The data may be structured, semi-structured, and unstructured data from the database 250 and the ETL procedures performed by the data gathering engine 210 may include parsing unstructured data. For example, the data gathering engine 210 may parse unstructured data, such as logs of internet traffic or firewall logs. Using parsed data, data gathering engine 210 may aggregate the data for combining and storing in another data storage area 260 or another portion of the data storage area 250.

The data mining engine 220 may be or include a computer system enabled to perform exploratory data analysis of the data stored in data storage area 260. According to some embodiments, exploratory data analysis may include performing statistical methods, pattern recognition methods, machine learning, data mapping, and similar data analysis methods to the data to determine undiscovered patterns and hidden relationships between the employees and employers. According to one embodiment of the invention, the exploratory data analysis may establish data maps, determine relationships between data variables and outputs, determine information flow, and identify information content. For example, in an email communication, the data mining engine 220 may mine data from the “to” and “from” fields and from the subject line. The data mining engine 220 may further consider time, date, and characteristics of the text and/or attached document.

The data mining engine 220 may further analyze the data by performing text searches. For example, an enterprise may analyze the data to determine if there are any employees with a particular skill set, such as Javascript. The data mining engine 220 may search the various communications data sources, such as e-mail, voicemail, and instant messaging, to determine which employees share or exchange information related to Javascript. According to some embodiments of the invention, the data mining engine 220 may perform text searches that include Boolean operators, wildcards, and proximity operators.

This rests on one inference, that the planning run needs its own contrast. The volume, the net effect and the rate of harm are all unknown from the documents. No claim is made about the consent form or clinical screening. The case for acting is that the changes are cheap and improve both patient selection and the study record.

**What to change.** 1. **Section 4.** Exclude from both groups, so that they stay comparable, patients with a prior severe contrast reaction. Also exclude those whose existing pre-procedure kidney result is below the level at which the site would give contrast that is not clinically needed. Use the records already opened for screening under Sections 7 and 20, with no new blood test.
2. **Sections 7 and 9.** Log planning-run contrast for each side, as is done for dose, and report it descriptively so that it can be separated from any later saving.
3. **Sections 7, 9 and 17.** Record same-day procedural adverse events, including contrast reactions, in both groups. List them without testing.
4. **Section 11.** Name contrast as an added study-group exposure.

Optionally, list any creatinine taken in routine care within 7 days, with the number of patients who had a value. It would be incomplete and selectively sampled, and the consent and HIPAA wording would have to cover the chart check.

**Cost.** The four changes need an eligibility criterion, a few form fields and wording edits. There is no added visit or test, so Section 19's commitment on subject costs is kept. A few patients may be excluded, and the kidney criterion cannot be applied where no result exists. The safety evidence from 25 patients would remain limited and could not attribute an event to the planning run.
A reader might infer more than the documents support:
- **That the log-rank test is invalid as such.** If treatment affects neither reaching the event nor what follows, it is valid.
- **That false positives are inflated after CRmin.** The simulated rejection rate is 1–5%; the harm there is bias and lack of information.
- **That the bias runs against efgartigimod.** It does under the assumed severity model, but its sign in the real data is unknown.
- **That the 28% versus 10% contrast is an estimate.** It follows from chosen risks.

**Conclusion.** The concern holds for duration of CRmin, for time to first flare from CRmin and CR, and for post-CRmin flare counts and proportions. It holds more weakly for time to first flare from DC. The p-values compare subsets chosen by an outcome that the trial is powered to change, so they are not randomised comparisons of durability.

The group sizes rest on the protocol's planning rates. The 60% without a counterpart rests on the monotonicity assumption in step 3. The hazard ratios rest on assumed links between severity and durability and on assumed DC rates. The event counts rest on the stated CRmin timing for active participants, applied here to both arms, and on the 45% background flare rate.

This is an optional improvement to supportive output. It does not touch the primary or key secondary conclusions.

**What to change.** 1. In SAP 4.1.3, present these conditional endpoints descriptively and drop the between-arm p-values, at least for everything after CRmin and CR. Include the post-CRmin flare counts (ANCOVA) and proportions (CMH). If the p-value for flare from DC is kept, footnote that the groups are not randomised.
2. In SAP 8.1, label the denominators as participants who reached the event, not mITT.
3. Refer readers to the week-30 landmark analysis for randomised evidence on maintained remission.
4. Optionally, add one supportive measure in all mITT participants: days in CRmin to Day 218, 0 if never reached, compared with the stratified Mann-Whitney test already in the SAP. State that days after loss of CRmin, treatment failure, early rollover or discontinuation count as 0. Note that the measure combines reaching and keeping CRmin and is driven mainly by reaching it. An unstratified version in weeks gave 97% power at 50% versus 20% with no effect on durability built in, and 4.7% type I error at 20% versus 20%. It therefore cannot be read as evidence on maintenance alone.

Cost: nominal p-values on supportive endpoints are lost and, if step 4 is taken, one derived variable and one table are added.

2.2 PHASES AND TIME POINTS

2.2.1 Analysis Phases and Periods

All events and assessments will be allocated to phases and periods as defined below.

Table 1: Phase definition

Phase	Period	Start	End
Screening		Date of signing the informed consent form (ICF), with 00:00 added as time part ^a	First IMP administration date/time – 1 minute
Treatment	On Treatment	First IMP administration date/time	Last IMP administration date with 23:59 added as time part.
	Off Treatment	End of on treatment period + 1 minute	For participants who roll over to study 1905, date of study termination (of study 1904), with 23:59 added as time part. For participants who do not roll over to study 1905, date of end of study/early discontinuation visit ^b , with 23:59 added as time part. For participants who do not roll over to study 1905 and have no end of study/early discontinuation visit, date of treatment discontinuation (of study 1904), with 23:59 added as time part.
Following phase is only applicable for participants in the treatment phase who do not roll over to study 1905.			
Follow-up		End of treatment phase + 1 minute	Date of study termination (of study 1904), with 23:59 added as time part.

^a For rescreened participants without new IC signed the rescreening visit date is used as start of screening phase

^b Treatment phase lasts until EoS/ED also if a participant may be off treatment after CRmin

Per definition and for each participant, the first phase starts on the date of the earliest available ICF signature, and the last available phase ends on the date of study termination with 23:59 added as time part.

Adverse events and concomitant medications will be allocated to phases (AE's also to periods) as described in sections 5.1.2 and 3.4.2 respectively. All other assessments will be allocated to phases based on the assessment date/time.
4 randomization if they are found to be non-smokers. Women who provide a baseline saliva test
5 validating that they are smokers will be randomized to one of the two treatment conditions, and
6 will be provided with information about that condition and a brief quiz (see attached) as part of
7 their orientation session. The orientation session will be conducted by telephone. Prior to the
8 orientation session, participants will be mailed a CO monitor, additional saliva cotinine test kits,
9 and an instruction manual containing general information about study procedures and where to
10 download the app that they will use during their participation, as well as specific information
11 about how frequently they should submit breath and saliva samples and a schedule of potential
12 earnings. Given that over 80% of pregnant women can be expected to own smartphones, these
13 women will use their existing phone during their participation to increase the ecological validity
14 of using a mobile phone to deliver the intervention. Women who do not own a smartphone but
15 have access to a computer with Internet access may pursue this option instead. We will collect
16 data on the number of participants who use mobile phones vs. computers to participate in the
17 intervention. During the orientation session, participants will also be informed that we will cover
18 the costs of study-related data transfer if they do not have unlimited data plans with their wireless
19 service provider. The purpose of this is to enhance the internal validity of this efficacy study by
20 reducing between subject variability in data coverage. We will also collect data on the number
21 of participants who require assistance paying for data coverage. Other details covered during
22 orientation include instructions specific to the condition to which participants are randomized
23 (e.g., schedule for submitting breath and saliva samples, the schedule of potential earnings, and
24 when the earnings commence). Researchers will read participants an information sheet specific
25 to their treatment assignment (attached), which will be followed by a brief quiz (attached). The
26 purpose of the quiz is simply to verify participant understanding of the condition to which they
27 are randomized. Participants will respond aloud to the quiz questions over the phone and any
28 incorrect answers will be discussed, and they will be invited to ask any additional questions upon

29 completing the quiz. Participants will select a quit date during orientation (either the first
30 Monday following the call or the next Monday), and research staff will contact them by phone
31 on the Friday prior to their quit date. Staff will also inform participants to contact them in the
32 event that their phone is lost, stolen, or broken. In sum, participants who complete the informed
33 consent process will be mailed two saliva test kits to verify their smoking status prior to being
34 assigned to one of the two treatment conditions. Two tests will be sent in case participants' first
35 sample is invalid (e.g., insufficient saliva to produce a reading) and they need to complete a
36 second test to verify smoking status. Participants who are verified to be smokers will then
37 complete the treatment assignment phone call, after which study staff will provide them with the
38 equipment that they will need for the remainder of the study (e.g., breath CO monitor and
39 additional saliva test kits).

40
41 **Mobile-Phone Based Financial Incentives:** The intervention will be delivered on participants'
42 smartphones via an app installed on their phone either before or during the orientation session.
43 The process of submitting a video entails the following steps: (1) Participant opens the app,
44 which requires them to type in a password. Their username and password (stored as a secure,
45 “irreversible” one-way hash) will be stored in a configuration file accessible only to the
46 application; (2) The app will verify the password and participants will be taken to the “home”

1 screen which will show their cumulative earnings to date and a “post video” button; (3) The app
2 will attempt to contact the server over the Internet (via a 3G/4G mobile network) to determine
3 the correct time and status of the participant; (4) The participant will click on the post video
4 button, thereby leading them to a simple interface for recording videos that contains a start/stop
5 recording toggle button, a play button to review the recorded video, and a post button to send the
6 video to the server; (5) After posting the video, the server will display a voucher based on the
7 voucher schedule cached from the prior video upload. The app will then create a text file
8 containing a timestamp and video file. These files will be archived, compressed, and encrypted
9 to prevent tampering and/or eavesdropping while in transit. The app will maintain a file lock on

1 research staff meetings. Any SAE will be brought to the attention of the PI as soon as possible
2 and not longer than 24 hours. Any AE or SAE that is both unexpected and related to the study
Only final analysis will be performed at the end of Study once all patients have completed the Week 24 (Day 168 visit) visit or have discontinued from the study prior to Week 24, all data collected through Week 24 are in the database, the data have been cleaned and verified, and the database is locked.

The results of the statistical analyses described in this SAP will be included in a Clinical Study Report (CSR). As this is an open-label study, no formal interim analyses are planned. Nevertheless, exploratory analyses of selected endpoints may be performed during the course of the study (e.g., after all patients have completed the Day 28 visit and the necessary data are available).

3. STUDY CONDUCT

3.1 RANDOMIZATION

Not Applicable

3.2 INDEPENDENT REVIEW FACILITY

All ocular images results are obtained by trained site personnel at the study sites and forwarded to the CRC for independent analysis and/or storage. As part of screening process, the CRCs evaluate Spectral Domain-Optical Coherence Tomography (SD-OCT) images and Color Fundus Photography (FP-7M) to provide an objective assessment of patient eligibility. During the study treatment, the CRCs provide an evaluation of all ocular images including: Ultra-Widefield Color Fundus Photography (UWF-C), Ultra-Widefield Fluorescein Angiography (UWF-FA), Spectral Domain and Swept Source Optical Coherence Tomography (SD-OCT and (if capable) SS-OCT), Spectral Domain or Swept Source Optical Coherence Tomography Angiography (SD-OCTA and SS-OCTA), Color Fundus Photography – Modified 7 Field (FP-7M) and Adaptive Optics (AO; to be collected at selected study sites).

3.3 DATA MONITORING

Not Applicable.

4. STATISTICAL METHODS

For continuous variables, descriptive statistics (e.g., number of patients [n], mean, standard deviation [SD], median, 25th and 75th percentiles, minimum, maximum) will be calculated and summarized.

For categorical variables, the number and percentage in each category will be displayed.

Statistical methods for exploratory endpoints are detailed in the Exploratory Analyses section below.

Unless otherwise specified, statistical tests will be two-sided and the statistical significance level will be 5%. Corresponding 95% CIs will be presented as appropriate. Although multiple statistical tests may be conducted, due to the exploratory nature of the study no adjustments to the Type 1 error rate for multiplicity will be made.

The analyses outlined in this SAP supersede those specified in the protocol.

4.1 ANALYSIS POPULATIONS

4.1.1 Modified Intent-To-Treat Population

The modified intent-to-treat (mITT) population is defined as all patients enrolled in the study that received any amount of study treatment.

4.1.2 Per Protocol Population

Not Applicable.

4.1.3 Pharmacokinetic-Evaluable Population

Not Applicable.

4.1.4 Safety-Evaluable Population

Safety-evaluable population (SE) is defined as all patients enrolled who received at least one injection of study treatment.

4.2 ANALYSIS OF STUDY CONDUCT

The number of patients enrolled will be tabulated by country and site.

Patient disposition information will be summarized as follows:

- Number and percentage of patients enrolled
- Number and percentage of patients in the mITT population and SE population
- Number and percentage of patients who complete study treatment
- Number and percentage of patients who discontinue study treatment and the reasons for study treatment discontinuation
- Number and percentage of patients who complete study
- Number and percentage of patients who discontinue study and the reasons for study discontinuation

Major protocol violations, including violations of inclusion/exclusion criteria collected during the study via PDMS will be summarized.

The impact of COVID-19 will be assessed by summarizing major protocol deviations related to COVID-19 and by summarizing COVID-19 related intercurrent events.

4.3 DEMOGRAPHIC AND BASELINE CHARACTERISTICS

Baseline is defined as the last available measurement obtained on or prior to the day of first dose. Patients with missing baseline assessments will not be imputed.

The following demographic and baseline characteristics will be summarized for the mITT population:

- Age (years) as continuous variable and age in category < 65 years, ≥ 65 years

According to one embodiment of the invention, the data mining engine 220 may implement a distributed file data management system such as Hadoop, similar to the data gathering engine 210 described above. In other embodiments of the invention, the processing engine may be a Massively Parallel Processing (“MPP”) system, such as Greenplum®, Netezza®, or Vertica®. The data mining engine 220 is enabled to generate exploratory data based on the structured data stored in the data storage area 260. The data mining engine 220 may additionally generate exploratory data based on raw data stored in the storage area 250.

In one aspect of the invention, data mining engine 220 is further enabled to eliminate ambiguity in the structured data set for improving accuracy of the exploratory data. As explained below, the data mining engine 220 may compare data from multiple sources, such as email, voicemail, and instant messaging from the storage area 250 or from other storage areas to disambiguate the data. As explained in more detail below, one advantage to disambiguating the data is to improve the accuracy of the exploratory data generated by the data mining engine 220.